Thames barrier and other defences to be sold to cut budget

Britain’s flood defence network, including the Thames Barrier and defences on the Ouse and Severn rivers, could be sold to the private sector to cut the £713m annual flood defence bill, the Times reports.

The Institute of Fiscal Studies has named Defra, which oversees the Environment Agency, as one of the departments likely to be worst hit by the spending cuts aimed at reducing the budget deficit. The institute estimates that Defra’s £3bn budget could be reduced by a third.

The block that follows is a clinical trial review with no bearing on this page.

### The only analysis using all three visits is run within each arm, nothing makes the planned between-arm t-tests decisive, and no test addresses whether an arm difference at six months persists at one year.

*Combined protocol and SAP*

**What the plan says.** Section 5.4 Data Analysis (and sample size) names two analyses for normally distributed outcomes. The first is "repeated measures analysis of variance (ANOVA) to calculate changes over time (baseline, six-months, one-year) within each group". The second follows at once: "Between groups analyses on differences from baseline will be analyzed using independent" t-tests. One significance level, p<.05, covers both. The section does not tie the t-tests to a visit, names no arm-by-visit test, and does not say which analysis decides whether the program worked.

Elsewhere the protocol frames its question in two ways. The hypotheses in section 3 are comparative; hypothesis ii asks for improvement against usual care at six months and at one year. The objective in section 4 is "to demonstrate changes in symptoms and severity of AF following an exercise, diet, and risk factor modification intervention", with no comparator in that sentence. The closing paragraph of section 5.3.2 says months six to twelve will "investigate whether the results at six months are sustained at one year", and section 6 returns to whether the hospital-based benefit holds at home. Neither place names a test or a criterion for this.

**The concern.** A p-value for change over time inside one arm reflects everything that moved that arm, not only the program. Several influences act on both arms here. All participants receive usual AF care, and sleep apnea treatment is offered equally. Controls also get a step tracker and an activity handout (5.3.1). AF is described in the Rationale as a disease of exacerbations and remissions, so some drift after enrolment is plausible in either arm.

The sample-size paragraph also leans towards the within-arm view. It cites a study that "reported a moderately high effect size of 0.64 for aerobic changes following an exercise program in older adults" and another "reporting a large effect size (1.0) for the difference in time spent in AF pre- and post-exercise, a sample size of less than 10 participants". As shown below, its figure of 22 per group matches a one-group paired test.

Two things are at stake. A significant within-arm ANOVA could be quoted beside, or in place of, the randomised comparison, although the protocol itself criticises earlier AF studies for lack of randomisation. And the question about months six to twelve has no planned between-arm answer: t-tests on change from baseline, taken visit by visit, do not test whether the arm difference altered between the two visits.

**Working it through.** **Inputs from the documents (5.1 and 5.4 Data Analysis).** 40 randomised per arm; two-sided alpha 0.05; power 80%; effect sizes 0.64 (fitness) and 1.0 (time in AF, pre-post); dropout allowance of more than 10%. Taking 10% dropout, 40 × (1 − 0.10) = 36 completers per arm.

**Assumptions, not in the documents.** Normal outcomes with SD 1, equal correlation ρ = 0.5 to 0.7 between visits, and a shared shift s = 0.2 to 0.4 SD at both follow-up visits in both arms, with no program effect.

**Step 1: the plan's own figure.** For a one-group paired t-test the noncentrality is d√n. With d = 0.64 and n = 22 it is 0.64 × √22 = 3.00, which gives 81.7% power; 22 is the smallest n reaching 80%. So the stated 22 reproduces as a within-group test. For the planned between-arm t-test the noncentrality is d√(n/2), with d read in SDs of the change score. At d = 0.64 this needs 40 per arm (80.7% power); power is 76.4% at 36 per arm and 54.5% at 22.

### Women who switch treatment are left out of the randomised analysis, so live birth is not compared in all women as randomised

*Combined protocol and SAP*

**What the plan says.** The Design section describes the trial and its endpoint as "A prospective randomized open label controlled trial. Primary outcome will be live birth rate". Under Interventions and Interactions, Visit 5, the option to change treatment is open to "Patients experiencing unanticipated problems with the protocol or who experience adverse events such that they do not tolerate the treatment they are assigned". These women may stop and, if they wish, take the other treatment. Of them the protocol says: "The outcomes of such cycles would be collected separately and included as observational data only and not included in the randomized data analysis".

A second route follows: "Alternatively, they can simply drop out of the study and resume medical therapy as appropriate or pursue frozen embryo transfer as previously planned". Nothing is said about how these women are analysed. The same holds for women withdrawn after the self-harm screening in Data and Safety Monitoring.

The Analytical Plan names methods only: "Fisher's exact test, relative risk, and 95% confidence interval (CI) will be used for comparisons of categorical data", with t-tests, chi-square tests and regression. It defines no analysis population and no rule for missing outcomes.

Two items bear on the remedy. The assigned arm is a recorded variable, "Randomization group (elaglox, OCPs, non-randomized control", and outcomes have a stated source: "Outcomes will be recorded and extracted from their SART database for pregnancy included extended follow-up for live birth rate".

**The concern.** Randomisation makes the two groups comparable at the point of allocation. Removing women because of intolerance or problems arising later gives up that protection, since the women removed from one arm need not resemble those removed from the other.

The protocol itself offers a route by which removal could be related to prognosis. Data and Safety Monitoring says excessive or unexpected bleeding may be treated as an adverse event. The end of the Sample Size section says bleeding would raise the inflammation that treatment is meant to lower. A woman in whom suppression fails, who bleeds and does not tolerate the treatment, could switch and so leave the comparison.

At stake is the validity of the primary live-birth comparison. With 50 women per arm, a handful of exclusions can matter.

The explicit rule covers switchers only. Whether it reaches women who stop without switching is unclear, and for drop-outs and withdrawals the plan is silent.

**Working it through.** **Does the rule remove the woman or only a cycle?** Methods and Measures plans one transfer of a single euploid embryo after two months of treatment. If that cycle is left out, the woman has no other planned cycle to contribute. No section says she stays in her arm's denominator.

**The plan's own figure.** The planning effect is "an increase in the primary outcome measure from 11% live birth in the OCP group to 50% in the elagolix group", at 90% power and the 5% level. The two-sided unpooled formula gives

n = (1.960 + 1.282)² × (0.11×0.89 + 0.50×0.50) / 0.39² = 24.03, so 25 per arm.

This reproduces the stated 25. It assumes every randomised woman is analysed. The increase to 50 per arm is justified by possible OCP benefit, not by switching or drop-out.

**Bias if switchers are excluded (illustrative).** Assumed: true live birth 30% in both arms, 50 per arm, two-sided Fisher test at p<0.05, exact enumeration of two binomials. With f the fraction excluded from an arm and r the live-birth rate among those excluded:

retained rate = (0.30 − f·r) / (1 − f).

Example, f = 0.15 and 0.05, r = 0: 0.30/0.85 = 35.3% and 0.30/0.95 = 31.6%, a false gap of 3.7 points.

Water companies interested

Treasury proposals would allow private companies to acquire and operate the assets, with the charges passed on to consumers — either directly or through a levy on the council tax. Water companies, which ran flood defences before privatisation, could take over.

The Environment Agency says more than half a million British homes remain at significant risk of flooding and the cost of protecting them will be £1bn a year by 2035.

It estimates that £20bn needs to be spent on flood defences over the next 20 years and its chief executive said last month that new sources of funding would need to be found.